NHIN Architecture. HHS has awarded contracts totaling $18.6 million to four consortia of health care and health information technology organizations to develop prototype architectures for the Nationwide Health Information Network (NHIN). The four consortia will move the nation toward the President’s goal of personal electronic health records by creating a usable architecture for health care information. The NHIN architecture will be coordinated with the work of the Federal Health Architecture and other interrelated infrastructure projects. The goal is to develop real solutions for nationwide health information exchange by stimulating the market through a collaborative process and the development of network functions. In June 2006, the contractors submitted proposed functional requirements for the NHIN's to HHS and a public meeting will be held next week to review them.

Security and Privacy. HHS awarded a contract to RTI International working with the National Governors Association Center for Best Practices to form the Health Information Security and Privacy Collaboration (HISPC). Through this contract, healthcare stakeholders, including consumers, within and across 34 states and territories will assess variations in organization-level business policies and State laws that affect electronic health information exchange; identify and propose practical solutions for addressing such variation that will comply with privacy and security requirements in applicable Federal and State laws; and develop detailed plans to implement identified solutions.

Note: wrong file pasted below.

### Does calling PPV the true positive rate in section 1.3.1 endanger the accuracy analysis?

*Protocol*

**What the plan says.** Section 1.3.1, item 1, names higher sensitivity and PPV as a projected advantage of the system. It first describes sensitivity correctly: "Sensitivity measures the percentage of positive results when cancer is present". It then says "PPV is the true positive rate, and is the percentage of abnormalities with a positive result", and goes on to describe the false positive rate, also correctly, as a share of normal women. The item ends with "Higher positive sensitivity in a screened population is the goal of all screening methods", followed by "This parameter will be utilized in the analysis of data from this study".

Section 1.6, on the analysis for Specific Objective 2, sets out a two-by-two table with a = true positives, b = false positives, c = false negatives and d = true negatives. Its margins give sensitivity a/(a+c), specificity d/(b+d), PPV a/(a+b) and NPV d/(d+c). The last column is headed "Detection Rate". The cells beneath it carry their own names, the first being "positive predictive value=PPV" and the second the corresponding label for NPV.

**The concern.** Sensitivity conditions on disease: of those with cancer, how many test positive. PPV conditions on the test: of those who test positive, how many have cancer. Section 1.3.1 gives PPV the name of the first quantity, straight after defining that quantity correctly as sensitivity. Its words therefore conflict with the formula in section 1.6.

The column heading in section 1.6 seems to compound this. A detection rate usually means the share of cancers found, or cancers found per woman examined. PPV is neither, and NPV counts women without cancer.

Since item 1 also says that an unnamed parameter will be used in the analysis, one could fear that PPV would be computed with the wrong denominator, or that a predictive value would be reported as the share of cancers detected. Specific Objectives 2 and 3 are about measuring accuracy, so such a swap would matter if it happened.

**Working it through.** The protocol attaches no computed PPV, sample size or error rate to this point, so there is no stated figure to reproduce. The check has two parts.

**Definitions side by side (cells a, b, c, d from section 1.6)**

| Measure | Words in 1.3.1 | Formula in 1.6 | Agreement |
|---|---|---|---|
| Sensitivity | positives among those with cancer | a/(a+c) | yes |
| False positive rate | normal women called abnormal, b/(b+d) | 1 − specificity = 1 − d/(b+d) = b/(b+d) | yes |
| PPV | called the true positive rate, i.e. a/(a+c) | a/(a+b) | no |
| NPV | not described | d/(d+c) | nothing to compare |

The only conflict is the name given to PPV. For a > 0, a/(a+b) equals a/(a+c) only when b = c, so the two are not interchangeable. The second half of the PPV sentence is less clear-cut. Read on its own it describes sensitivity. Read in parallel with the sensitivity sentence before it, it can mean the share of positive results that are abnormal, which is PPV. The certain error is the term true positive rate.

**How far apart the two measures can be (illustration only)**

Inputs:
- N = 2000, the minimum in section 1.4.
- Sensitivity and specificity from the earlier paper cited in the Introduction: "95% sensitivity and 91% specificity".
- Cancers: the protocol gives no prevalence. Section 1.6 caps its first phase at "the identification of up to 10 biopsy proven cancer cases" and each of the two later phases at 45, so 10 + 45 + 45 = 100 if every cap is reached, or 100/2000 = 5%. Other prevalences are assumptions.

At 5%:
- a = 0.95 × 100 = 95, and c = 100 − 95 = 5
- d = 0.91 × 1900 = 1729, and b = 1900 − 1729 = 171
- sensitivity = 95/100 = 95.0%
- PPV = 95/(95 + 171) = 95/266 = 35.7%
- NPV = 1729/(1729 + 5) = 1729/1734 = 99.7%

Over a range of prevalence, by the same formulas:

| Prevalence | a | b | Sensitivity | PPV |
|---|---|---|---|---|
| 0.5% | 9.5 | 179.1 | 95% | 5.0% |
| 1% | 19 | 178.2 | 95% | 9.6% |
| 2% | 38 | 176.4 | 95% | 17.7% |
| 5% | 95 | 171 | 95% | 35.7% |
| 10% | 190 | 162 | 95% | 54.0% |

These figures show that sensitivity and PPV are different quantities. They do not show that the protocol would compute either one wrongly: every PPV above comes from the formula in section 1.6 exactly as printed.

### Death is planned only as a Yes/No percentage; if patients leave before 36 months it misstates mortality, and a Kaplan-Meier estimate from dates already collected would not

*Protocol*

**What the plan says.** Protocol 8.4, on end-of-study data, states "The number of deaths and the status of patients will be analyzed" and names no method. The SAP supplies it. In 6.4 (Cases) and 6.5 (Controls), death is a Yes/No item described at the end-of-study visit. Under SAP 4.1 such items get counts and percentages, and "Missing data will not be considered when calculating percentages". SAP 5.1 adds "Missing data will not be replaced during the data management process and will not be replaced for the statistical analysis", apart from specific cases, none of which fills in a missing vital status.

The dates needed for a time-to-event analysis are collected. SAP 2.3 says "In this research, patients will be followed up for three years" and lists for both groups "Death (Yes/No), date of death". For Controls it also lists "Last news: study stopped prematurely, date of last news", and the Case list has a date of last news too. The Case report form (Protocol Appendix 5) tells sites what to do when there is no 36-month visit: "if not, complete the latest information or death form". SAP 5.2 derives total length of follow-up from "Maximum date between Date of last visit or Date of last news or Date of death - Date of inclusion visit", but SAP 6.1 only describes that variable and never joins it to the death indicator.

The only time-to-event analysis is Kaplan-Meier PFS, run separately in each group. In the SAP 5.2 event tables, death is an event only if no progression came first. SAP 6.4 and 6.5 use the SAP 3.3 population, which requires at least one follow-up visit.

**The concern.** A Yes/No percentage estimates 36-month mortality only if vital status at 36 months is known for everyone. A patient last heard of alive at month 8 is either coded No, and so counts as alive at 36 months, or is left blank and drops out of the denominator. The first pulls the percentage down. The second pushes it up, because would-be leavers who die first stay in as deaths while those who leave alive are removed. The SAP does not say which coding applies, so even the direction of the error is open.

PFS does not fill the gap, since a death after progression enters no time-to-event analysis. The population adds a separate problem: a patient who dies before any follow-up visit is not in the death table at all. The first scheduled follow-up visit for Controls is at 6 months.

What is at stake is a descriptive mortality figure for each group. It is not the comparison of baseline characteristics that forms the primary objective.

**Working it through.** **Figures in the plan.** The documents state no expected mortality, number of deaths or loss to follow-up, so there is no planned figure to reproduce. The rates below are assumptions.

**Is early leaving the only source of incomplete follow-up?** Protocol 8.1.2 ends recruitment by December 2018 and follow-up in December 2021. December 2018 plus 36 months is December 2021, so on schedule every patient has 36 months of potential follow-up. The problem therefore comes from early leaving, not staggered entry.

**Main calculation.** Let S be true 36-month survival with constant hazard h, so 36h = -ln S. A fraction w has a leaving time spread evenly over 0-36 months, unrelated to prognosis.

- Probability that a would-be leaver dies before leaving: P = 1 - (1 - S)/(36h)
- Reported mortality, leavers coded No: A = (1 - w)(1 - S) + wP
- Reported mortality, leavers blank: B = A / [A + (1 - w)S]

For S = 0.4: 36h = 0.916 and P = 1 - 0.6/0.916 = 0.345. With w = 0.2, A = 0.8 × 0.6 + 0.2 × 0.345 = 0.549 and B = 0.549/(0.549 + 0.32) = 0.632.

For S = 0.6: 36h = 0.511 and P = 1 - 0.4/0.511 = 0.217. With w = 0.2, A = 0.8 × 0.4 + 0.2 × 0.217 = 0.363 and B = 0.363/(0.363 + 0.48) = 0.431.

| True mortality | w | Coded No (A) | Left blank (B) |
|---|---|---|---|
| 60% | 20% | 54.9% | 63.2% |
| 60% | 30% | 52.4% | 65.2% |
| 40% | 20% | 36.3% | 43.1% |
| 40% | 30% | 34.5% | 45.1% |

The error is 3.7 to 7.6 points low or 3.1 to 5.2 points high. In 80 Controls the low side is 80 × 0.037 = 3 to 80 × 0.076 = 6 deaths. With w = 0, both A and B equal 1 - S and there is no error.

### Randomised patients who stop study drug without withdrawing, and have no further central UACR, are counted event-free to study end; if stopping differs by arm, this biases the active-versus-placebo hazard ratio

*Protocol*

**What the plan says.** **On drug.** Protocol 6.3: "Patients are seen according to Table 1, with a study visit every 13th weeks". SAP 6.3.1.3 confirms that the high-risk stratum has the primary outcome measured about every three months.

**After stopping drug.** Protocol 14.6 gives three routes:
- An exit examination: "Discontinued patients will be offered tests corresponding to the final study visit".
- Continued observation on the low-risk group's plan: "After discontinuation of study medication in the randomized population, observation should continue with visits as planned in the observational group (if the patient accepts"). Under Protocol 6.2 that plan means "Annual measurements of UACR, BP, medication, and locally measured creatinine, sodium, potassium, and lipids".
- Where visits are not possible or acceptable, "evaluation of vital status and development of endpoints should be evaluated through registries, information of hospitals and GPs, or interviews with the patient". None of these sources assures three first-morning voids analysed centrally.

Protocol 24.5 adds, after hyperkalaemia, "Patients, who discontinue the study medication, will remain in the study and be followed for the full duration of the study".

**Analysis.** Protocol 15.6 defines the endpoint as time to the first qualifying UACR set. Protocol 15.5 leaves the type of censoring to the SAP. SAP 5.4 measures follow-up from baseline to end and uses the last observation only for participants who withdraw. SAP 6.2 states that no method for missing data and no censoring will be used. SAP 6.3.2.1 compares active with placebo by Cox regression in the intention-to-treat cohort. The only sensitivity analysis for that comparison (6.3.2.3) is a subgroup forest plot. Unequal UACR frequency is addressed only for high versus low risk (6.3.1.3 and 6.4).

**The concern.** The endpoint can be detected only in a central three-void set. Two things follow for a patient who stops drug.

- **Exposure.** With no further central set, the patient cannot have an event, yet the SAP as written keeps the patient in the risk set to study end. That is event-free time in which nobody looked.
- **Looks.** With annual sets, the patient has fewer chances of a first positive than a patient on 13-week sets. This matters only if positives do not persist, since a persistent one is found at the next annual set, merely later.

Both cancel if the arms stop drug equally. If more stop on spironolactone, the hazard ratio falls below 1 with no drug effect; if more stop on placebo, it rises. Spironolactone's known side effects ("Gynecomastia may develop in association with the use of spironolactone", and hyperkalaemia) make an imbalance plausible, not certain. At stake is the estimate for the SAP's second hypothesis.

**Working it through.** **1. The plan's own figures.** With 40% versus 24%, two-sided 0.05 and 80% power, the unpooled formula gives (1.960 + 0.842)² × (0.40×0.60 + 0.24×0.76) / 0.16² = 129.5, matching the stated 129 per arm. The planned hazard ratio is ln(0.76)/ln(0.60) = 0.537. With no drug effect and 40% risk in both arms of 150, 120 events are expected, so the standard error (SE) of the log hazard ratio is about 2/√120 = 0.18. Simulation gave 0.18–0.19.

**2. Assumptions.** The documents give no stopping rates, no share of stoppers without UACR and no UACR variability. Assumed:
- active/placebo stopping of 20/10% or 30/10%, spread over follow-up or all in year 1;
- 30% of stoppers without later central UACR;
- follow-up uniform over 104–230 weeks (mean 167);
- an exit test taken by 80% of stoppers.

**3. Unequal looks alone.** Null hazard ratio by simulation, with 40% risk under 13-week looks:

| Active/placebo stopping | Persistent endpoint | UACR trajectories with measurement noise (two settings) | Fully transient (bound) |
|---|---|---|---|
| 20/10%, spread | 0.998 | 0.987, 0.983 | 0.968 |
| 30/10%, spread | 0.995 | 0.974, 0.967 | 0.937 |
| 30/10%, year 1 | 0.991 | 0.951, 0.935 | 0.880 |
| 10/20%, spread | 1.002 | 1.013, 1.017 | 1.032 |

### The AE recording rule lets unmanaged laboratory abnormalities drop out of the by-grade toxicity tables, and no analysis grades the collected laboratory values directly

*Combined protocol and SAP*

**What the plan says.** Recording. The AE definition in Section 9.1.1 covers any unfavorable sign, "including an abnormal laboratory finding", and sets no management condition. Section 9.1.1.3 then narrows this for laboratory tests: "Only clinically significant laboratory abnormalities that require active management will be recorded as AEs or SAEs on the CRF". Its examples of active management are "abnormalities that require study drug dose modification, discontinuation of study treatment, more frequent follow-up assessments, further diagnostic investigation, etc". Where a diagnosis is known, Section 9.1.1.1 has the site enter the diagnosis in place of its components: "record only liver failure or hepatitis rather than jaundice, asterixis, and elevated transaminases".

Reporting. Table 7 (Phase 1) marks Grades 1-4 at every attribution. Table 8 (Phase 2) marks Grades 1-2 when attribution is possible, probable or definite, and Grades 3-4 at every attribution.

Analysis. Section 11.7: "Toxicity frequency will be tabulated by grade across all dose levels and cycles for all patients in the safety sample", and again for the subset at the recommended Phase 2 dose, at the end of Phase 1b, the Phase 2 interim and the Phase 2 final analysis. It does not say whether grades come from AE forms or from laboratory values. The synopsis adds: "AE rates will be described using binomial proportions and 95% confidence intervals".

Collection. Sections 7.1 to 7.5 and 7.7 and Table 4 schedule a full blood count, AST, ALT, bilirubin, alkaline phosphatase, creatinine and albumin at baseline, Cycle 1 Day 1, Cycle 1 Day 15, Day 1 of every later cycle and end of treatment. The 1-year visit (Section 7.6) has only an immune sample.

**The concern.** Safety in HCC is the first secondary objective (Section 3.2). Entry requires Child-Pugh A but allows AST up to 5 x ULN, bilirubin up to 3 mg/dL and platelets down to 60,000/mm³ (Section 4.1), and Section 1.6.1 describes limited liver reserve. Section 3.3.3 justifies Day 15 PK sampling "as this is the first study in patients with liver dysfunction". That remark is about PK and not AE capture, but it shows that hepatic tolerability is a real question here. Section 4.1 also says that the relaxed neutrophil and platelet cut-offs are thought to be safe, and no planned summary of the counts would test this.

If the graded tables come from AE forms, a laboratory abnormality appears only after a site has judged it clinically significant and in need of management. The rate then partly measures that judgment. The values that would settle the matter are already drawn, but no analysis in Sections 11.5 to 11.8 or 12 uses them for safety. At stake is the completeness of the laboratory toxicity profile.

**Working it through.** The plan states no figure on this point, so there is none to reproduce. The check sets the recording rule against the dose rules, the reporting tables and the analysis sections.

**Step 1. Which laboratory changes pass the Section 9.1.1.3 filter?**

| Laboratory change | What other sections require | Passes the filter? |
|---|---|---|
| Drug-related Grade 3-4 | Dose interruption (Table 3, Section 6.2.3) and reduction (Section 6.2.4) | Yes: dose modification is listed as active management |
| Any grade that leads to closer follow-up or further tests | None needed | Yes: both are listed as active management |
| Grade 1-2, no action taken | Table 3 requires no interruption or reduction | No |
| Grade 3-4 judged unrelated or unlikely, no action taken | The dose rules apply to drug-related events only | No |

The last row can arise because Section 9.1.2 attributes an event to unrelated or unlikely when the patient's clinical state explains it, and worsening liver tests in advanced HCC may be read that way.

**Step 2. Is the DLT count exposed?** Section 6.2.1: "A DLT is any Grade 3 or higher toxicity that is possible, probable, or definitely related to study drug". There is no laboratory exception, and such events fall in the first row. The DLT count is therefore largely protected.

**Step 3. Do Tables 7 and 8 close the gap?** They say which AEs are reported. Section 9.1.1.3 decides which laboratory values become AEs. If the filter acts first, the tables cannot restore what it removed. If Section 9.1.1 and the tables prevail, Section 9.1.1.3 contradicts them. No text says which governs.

All State and territory governors were invited to submit, or have a designee submit, a proposal for participation. States and territories that participate in the HISPC will be required to undertake certain activities that include: examining privacy and security policies and business practices regarding electronic health information exchange; convening and working closely with a wide range of stakeholders in the State, including consumers, to identify best practices, barriers and solutions; and developing an implementation plan for solutions to address organization-level business practices and State laws that affect privacy and security practices for interoperable health information exchange.

In the next six months, state consortia will produce an interim assessment of current privacy and security variations. To do this, state subcontractors will form collaborative workgroups to define this preliminary landscape. State solutions and implementation plans under this contract will be finalized in early 2007.

EHR Adoption Study
To assess progress toward the President’s goal for EHR adoption, we must be able to measure the rate of adoption across relevant care settings. To date, several health care surveys have queried health care providers such as individual physicians, physician group practices, community health centers, and hospitals on their use of EHRs in an effort to estimate an overall “EHR adoption rate.” These surveys indicate an adoption gap; however, the surveys and what they have measured have varied. These variations occur from survey factors such as the type of entity, geography, provider size, type of health information technology deployed, how an EHR is defined, the survey sampling frame methodology (e.g., the source list of physicians), and survey data collection method (i.e., phone interview, mail questionnaire, internet questionnaire, etc.).